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Empty Downtown L.A. Office Tower May Be Getting Its Fill

The long-vacant building at 1100 Wilshire Blvd. is being sold for an estimated $36 million to buyers who plan to convert it into condos.

May 24, 2003|Roger Vincent | Times Staff Writer

A ghostly skyscraper on the edge of downtown Los Angeles may soon show signs of life.

Built in 1986, the 37-story office tower at 1100 Wilshire Blvd. has never been more than 10% occupied and has been completely empty for a decade, its shell standing as an eerie reminder of the central city's construction boom and bust. Now, it could be a symbol of downtown's revival.

The building is being sold for an estimated $36 million to buyers who plan to convert it into luxury condominiums. The price is double what the seller, Format Co. of Taiwan, paid for the property in 1993 and shows just how much the real estate market has bounced back in recent years.

The main buyer, Santa Monica-based developer Robert D'Elia, has grand visions for the unusual triangle-shaped building, which sits on top of a parking garage. D'Elia said this week that he wanted to replace the structure's blue-glass walls with a new "skin" that would dramatically alter the property's appearance. He said that if the sale goes through, he may build a second triangular tower connected to the first, squaring off the tower above the garage into one complex.

"It has such a history," said Jerry Neuman, D'Elia's attorney. "You want to reconfigure it so people's attitude about it changes completely."

Indeed, Los Angeles architect Christopher Martin calls it L.A.'s Winchester Mystery House, referring to the bizarrely constructed and architecturally complicated mansion in San Jose. Martin's firm was hired to work on the Wilshire tower by its first owner, East Asian businessman Tsai Ming Yu -- but to this day, AC Martin Partners doesn't want to be known as the building's architect.

"We couldn't believe he wanted us to do something this bad," Martin said of Tsai. "We were severely criticized for attempting to change the design," Martin added. But "he was the supreme owner, ruler, emperor of this project. Nobody was to question him."

Martin thought that the ramped parking structure, which rises 15 levels, would make drivers dizzy and that the building's triangular shape would turn off tenants who were accustomed to laying out space in more efficient rectangles.

Tsai's design complied with the principles of feng shui, a traditional Chinese system of divination that seeks to bring structures into harmony with natural forces. Doors, elevator shafts and stairwells were placed to ensure that luck would not pour out of the building.

But luck never poured in as Tsai clashed with real estate brokers trying to sign up tenants.

Tsai, a redeveloper of Tokyo's famous Ginza district, where landlords were kings in the 1980s, rejected lease proposals or failed to respond to offers, brokers said. In 1991, the Metropolitan Water District agreed to rent nearly all of the building, and work was started on preparing its offices. But the deal came too late to stave off Tsai's bankruptcy. Unpaid contractors walked off the job, leaving partitions, carpets and plans that still are tacked to a wall on one floor.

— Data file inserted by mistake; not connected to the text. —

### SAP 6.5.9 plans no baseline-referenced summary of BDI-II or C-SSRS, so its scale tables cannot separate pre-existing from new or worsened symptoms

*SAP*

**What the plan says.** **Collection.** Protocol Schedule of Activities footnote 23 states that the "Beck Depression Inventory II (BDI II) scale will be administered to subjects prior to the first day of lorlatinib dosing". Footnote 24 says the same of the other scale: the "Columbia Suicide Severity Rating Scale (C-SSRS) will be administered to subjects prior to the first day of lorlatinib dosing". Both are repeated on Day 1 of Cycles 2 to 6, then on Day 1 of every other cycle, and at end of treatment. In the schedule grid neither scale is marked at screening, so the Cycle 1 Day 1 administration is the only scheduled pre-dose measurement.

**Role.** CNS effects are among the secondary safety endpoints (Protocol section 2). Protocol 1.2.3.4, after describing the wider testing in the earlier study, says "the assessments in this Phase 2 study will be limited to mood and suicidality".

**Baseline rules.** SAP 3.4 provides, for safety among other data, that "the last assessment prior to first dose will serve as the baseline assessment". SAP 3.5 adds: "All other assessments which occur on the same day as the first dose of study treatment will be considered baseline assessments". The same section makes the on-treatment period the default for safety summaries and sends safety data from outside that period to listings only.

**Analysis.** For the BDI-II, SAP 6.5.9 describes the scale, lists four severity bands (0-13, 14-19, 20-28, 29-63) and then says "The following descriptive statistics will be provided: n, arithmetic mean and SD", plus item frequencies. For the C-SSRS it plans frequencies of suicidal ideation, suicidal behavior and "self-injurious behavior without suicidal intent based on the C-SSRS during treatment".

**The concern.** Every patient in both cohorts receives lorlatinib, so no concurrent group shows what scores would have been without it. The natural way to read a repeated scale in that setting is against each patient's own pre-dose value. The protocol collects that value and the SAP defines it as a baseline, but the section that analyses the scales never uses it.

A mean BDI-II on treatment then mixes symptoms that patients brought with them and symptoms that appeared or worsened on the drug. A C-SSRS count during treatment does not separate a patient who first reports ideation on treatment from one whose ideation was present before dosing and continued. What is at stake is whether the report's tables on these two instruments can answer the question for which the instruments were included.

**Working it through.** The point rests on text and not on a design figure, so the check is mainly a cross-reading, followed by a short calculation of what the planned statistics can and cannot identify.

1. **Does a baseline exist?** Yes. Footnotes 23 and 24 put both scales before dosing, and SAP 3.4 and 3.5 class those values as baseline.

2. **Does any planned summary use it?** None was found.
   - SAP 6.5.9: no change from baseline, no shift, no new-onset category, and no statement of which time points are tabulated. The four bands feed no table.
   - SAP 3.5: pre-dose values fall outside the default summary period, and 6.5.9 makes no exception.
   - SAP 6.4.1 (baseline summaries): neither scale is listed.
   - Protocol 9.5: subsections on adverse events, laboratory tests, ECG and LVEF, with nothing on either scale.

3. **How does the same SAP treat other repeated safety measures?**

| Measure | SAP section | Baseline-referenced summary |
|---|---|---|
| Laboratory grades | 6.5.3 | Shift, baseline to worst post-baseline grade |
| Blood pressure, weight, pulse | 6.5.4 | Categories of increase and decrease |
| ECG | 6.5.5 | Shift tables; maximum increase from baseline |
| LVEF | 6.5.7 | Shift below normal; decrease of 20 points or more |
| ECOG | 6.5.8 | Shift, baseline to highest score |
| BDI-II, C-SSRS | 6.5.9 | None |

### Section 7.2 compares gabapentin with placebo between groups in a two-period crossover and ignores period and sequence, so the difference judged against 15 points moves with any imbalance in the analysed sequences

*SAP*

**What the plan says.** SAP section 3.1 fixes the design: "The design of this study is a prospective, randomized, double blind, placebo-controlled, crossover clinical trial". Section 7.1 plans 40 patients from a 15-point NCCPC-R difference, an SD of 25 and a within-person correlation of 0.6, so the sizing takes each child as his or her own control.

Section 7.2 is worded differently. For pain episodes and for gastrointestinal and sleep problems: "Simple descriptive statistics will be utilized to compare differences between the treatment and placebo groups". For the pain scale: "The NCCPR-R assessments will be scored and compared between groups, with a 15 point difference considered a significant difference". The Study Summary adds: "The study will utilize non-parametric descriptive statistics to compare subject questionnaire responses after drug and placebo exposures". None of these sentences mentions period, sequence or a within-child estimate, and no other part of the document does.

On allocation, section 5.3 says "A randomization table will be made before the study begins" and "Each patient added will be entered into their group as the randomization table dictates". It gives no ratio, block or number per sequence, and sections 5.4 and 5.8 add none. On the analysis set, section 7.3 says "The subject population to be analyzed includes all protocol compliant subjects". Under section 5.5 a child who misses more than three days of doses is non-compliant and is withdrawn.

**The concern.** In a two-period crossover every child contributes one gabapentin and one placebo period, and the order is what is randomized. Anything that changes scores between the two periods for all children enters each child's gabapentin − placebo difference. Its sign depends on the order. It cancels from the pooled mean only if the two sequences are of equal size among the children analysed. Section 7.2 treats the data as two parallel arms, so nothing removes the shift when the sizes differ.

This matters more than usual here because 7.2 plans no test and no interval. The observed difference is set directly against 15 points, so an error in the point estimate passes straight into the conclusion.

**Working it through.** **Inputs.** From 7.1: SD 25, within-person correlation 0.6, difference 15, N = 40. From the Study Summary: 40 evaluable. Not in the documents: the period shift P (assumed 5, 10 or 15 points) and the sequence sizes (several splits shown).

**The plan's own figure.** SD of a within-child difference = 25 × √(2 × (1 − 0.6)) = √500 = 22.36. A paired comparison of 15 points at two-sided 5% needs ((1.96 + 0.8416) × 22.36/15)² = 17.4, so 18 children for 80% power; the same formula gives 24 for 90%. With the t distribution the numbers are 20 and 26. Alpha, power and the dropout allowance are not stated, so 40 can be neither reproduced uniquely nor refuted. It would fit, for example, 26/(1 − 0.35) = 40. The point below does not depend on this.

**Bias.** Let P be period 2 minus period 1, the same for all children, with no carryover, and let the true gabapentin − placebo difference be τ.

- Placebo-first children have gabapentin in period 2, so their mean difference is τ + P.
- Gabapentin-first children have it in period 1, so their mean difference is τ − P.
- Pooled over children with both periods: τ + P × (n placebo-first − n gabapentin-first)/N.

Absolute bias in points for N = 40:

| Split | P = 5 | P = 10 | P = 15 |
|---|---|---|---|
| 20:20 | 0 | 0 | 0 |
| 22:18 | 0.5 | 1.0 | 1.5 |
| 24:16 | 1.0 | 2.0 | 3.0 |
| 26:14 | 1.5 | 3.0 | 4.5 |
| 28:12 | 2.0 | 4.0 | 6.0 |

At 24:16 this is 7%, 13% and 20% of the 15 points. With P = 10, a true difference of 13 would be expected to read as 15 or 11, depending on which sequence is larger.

Records show that Tsai stopped making his monthly $394,000 mortgage payments in November 1991. Great Western Bank foreclosed on a $45-million first mortgage, then sold the building to Format in 1993 for a fraction of what it had been valued -- $80 million at one time.

Format didn't fare any better as a landlord. The city's overbuilt office market was depressed during much of the 1990s. And although the building was considered by the Los Angeles Unified School District and the city of Los Angeles, among others, no one moved in. It wasn't until the downtown housing market began taking off in 2002 that Format recently listed the building for sale as a multifamily residential property.

More than 4,000 housing units are in various stages of development in downtown Los Angeles. Although very few are intended for sale, demand appears to be exceeding supply.

The developers of Flower Street Lofts, a converted warehouse near Staples Center, have sold 70 of the project's 91 condominiums that will be finished by August, said Jeff Lee, president of Lee Group.

"I believe there is a market for a lot of condos downtown if they are done right," said Lee, who later this summer plans to start work on 66 more condominiums on nearby Grand Avenue. Units at Flower Street Lofts have sold at prices from $350,000 to more than $1 million, Lee said.

For D'Elia, the Wilshire tower would be his largest condo project yet. D'Elia is perhaps best known for the Venice Art Lofts, a 51-unit condo and retail project on the site of movie director Roger Corman's former studios.

D'Elia, 45, is a former Wall Street broker who, after pleading guilty to an insider trading charge in 1984, continued to trade for several years while launching a career in real estate. He moved to L.A. in 1997.

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